I think developing JGI’s and LSF’s guide has been one of my most inspirational experiences to date.   This process began in March 2012 when Dr. Goodall met with a group of Elders, First Nation traditional teachers and youth, and Métis and First Nation educators in Sudbury.  During this meeting, we spoke about how to motivate First Nations youth in becoming community leaders.   Instead of discussing of the challenges, the dialogue naturally turned to opportunity. This was wonderful, as often groups can get stuck on the challenges when addressing complex issues. The wisdom, knowledge, and respect in the room was incredibly uplifting.

Wow, that sounds like a really incredible experience!

It was. And I found that as a non-Aboriginal educator, it was a very safe space for me to ask questions and challenge my own assumptions.  I definitely walked away from that project with the knowledge and skills to be a more inclusive educator.

This spring, you are traveling to Yukon to deliver professional development to educators who work with First Nation youth. Tell us what you’re most looking forward to.

Working one-on-one with teachers and program facilitators!  As a former secondary teacher, I really miss working with the students. The greatest joy in my position now is working with inspirational educators to create rich and dynamic professional development sessions.  Sometimes teachers and facilitators just need reflective space and new critical questions to get them thinking outside of the stresses in their day to day teaching.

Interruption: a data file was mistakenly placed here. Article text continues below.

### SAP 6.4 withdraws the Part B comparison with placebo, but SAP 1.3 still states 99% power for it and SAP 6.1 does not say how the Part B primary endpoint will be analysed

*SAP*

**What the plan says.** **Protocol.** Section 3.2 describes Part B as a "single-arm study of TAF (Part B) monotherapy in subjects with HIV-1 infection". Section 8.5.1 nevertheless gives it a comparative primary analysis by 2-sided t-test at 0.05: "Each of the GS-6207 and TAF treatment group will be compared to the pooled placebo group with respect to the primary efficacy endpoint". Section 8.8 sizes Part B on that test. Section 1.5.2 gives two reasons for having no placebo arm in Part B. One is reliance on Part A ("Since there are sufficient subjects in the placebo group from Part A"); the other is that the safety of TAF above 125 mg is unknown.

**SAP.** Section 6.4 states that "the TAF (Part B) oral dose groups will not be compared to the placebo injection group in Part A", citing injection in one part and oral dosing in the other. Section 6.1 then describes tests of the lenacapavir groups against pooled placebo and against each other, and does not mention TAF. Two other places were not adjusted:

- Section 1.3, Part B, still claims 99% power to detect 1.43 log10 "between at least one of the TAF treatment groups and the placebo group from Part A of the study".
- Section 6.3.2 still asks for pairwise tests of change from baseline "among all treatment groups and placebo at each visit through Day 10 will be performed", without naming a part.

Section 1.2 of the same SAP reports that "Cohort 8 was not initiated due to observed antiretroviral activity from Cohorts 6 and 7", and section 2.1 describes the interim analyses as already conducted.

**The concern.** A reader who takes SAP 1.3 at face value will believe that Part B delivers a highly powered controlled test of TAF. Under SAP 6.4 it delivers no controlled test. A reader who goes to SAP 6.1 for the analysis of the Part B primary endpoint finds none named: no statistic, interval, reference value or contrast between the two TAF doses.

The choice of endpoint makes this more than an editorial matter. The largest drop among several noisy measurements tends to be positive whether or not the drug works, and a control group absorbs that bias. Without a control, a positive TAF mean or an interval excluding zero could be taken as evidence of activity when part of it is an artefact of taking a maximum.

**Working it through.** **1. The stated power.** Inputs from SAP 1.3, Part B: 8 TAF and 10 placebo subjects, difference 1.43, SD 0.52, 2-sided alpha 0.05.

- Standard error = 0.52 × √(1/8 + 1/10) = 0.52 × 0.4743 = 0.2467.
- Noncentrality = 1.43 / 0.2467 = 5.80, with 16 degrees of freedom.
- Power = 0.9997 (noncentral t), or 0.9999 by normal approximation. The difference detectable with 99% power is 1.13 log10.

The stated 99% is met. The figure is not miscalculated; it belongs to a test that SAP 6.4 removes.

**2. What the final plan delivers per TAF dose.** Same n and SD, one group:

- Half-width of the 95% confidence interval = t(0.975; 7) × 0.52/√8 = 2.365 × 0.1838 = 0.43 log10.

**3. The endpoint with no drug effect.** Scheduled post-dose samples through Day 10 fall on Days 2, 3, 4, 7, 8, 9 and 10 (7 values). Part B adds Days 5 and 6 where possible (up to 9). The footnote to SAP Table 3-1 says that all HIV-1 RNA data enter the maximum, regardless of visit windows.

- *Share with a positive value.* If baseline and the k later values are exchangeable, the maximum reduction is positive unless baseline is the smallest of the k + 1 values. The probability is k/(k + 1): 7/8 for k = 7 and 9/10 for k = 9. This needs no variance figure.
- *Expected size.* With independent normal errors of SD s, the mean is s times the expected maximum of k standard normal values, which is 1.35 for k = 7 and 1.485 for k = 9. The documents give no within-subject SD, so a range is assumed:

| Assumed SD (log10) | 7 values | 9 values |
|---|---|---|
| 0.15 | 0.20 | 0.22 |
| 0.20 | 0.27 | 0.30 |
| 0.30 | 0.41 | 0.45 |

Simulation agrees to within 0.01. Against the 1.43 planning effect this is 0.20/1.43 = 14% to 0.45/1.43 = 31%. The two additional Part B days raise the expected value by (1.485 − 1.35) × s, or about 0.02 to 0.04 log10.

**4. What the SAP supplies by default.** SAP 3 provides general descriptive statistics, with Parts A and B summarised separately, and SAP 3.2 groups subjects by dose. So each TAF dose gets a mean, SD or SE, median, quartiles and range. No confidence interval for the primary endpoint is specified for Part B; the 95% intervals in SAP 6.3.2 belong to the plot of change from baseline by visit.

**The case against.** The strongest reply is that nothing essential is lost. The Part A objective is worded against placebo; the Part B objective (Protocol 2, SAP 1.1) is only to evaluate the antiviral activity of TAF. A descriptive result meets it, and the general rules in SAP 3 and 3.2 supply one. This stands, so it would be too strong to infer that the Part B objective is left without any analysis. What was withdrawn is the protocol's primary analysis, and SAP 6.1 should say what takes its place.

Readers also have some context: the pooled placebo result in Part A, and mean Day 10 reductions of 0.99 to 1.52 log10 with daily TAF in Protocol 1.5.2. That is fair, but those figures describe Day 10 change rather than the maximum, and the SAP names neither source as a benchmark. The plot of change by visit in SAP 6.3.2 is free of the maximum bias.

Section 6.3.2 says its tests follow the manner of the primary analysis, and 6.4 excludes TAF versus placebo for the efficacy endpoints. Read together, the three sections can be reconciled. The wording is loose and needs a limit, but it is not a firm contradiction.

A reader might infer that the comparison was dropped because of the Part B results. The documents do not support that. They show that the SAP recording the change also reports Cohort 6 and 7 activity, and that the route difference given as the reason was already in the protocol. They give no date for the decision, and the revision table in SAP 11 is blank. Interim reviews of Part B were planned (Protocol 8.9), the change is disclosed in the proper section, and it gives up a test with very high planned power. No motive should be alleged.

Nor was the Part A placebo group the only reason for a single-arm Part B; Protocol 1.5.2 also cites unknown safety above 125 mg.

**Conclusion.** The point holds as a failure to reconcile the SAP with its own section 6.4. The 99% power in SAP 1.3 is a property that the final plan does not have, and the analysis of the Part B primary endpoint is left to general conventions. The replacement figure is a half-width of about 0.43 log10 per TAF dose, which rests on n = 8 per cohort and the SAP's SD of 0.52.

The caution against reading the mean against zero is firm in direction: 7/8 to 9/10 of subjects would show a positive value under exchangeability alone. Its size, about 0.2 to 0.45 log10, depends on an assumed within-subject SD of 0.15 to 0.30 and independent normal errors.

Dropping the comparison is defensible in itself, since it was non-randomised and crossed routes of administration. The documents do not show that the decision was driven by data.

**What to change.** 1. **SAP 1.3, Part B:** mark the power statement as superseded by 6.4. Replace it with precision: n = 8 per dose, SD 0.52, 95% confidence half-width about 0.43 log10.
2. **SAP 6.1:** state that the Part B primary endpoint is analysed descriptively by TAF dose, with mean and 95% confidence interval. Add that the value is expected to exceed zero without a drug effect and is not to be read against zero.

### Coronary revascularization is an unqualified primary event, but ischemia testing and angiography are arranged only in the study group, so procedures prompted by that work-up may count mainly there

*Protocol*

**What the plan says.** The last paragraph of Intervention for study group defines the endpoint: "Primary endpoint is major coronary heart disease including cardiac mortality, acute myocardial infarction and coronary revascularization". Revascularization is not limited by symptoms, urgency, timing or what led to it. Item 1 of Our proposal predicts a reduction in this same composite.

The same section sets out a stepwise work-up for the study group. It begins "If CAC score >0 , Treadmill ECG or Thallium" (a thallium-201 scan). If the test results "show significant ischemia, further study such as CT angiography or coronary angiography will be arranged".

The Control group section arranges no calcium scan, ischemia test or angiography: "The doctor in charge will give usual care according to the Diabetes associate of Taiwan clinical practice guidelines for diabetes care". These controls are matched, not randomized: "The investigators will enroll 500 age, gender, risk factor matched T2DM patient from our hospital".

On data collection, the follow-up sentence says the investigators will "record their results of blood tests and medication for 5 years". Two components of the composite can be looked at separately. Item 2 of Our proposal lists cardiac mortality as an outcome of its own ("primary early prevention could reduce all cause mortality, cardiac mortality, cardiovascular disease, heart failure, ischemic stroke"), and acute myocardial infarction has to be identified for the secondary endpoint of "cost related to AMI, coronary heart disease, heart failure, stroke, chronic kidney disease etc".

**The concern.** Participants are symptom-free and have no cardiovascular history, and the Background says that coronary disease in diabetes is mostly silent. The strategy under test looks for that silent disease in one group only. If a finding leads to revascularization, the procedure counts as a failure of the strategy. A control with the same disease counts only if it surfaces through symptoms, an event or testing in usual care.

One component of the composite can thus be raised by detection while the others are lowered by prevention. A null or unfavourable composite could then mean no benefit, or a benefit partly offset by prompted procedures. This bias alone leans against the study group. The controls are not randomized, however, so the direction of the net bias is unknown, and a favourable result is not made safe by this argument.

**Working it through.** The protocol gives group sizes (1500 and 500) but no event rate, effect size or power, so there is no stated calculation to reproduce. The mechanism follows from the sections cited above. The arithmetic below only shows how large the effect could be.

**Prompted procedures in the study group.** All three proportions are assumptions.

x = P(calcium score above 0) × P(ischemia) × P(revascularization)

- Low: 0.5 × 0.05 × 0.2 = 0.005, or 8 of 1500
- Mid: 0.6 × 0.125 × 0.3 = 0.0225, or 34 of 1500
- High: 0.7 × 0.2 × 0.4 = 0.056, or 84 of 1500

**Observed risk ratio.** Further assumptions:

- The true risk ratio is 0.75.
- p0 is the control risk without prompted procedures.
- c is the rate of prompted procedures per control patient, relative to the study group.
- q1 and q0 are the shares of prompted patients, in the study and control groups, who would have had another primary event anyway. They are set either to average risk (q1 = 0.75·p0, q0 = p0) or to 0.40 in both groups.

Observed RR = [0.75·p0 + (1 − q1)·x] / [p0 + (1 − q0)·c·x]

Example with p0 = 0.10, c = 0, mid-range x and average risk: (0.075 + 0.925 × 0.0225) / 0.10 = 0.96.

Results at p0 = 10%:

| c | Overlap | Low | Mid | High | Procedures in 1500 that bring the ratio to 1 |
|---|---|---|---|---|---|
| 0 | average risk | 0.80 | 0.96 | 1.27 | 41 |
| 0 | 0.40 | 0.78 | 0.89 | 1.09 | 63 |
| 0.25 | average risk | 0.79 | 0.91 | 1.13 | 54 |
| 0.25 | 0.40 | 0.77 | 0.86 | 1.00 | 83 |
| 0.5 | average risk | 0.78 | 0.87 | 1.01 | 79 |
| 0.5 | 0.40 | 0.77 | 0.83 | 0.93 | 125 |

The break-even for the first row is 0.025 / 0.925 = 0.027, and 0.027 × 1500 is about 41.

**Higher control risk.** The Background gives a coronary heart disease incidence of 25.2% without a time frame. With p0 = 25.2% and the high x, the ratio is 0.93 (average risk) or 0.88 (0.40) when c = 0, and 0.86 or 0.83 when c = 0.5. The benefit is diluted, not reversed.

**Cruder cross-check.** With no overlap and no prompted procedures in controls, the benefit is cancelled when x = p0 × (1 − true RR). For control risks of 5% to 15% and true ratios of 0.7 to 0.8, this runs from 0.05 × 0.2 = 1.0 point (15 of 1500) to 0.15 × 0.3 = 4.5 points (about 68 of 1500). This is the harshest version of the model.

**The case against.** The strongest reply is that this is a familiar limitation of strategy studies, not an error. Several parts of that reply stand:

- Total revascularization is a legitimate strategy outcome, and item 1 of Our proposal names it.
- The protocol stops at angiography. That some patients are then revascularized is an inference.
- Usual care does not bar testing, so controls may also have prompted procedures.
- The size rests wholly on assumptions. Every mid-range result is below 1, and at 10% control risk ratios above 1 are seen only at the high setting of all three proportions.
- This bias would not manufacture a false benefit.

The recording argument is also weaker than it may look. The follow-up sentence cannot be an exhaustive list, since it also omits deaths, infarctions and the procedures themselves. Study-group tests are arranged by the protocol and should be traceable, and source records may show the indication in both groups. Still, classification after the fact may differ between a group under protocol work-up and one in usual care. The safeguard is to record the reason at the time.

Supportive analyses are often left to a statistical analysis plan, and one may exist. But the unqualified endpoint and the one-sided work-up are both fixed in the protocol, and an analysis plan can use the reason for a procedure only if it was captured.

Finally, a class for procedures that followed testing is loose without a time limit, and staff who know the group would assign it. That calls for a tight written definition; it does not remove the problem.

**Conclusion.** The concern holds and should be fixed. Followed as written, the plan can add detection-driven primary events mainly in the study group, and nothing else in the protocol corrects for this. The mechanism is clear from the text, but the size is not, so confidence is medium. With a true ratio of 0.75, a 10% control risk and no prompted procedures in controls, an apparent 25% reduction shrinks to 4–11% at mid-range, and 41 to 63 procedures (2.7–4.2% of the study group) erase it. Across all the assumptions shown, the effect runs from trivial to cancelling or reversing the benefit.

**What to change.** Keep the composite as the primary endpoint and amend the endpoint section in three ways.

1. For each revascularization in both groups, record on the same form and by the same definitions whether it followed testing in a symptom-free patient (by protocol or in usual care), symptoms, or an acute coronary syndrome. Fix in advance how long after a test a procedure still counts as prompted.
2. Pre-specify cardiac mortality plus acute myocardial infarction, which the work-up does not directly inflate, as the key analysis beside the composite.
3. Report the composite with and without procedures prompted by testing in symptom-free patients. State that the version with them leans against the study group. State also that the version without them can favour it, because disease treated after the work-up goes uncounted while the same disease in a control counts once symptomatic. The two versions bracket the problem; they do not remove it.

That’s a great point, often we are so focused on the immediate that it’s useful to have an external body challenge our thinking.

And having a safe space to think creatively and practice new ideas is extremely important!  This is why I particularly enjoy working with teachers to identify new approaches they can bring back to their classrooms.   But, I am also looking really looking forward to being in a new part of the country and getting a chance to do some hiking!   Maybe see the aura borealis?

Thanks for speaking with us Carissa. If you see the aurora borealis, the JGI blog demands those photos be available for our followers!

JGI Canada is currently running the Project Blue contest for Teachers or Youth Program Facilitators working with Aboriginal youth. If you are taking action to address water issues in your community, tell us in the comments section for a chance to win a printed learning guide. 

4 responses to “Teaching Through an Indigenous Lens